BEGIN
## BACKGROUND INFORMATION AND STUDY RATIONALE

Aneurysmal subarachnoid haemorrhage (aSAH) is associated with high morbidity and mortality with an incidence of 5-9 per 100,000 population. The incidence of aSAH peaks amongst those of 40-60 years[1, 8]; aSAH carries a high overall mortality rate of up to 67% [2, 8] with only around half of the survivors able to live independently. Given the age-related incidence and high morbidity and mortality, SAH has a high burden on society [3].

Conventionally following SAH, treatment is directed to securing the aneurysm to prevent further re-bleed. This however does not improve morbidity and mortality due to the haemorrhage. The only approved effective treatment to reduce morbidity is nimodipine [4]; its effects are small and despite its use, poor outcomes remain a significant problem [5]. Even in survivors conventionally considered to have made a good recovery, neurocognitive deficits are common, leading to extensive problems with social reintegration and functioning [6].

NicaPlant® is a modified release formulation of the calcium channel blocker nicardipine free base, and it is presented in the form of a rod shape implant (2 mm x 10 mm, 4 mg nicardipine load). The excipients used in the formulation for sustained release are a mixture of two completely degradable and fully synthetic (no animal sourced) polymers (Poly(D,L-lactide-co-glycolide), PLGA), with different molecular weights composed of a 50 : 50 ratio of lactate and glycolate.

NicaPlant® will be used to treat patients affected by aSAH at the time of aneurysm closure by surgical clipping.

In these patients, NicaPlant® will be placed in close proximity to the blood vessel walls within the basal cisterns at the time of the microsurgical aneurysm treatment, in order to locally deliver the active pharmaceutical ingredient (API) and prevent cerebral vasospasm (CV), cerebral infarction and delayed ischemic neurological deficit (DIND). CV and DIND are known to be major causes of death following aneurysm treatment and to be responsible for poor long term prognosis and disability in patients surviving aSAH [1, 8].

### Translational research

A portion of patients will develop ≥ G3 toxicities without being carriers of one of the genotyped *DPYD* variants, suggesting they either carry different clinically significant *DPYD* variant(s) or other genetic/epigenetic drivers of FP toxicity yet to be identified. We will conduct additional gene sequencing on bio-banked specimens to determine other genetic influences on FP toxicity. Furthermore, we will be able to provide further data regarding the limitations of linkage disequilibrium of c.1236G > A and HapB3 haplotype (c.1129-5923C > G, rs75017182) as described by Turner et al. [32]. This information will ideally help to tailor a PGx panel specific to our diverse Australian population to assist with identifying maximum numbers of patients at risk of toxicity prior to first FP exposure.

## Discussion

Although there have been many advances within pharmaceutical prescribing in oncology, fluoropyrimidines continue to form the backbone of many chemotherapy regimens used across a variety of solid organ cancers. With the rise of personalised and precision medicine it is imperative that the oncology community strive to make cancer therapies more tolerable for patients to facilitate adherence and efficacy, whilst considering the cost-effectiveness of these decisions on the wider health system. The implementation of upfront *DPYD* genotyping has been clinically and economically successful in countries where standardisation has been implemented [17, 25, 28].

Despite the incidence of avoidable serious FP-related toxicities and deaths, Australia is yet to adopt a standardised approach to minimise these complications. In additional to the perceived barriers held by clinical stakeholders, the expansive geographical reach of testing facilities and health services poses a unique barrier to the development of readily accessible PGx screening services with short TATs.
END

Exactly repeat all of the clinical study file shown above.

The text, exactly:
## BACKGROUND INFORMATION AND STUDY RATIONALE

Aneurysmal subarachnoid haemorrhage (aSAH) is associated with high morbidity and mortality with an incidence of 5-9 per 100,000 population. The incidence of aSAH peaks amongst those of 40-60 years[1, 8]; aSAH carries a high overall mortality rate of up to 67% [2, 8] with only around half of the survivors able to live independently. Given the age-related incidence and high morbidity and mortality, SAH has a high burden on society [3].

Conventionally following SAH, treatment is directed to securing the aneurysm to prevent further re-bleed. This however does not improve morbidity and mortality due to the haemorrhage. The only approved effective treatment to reduce morbidity is nimodipine [4]; its effects are small and despite its use, poor outcomes remain a significant problem [5]. Even in survivors conventionally considered to have made a good recovery, neurocognitive deficits are common, leading to extensive problems with social reintegration and functioning [6].

NicaPlant® is a modified release formulation of the calcium channel blocker nicardipine free base, and it is presented in the form of a rod shape implant (2 mm x 10 mm, 4 mg nicardipine load). The excipients used in the formulation for sustained release are a mixture of two completely degradable and fully synthetic (no animal sourced) polymers (Poly(D,L-lactide-co-glycolide), PLGA), with different molecular weights composed of a 50 : 50 ratio of lactate and glycolate.

NicaPlant® will be used to treat patients affected by aSAH at the time of aneurysm closure by surgical clipping.

In these patients, NicaPlant® will be placed in close proximity to the blood vessel walls within the basal cisterns at the time of the microsurgical aneurysm treatment, in order to locally deliver the active pharmaceutical ingredient (API) and prevent cerebral vasospasm (CV), cerebral infarction and delayed ischemic neurological deficit (DIND). CV and DIND are known to be major causes of death following aneurysm treatment and to be responsible for poor long term prognosis and disability in patients surviving aSAH [1, 8].

### Translational research

A portion of patients will develop ≥ G3 toxicities without being carriers of one of the genotyped *DPYD* variants, suggesting they either carry different clinically significant *DPYD* variant(s) or other genetic/epigenetic drivers of FP toxicity yet to be identified. We will conduct additional gene sequencing on bio-banked specimens to determine other genetic influences on FP toxicity. Furthermore, we will be able to provide further data regarding the limitations of linkage disequilibrium of c.1236G > A and HapB3 haplotype (c.1129-5923C > G, rs75017182) as described by Turner et al. [32]. This information will ideally help to tailor a PGx panel specific to our diverse Australian population to assist with identifying maximum numbers of patients at risk of toxicity prior to first FP exposure.

## Discussion

Although there have been many advances within pharmaceutical prescribing in oncology, fluoropyrimidines continue to form the backbone of many chemotherapy regimens used across a variety of solid organ cancers. With the rise of personalised and precision medicine it is imperative that the oncology community strive to make cancer therapies more tolerable for patients to facilitate adherence and efficacy, whilst considering the cost-effectiveness of these decisions on the wider health system. The implementation of upfront *DPYD* genotyping has been clinically and economically successful in countries where standardisation has been implemented [17, 25, 28].

Despite the incidence of avoidable serious FP-related toxicities and deaths, Australia is yet to adopt a standardised approach to minimise these complications. In additional to the perceived barriers held by clinical stakeholders, the expansive geographical reach of testing facilities and health services poses a unique barrier to the development of readily accessible PGx screening services with short TATs.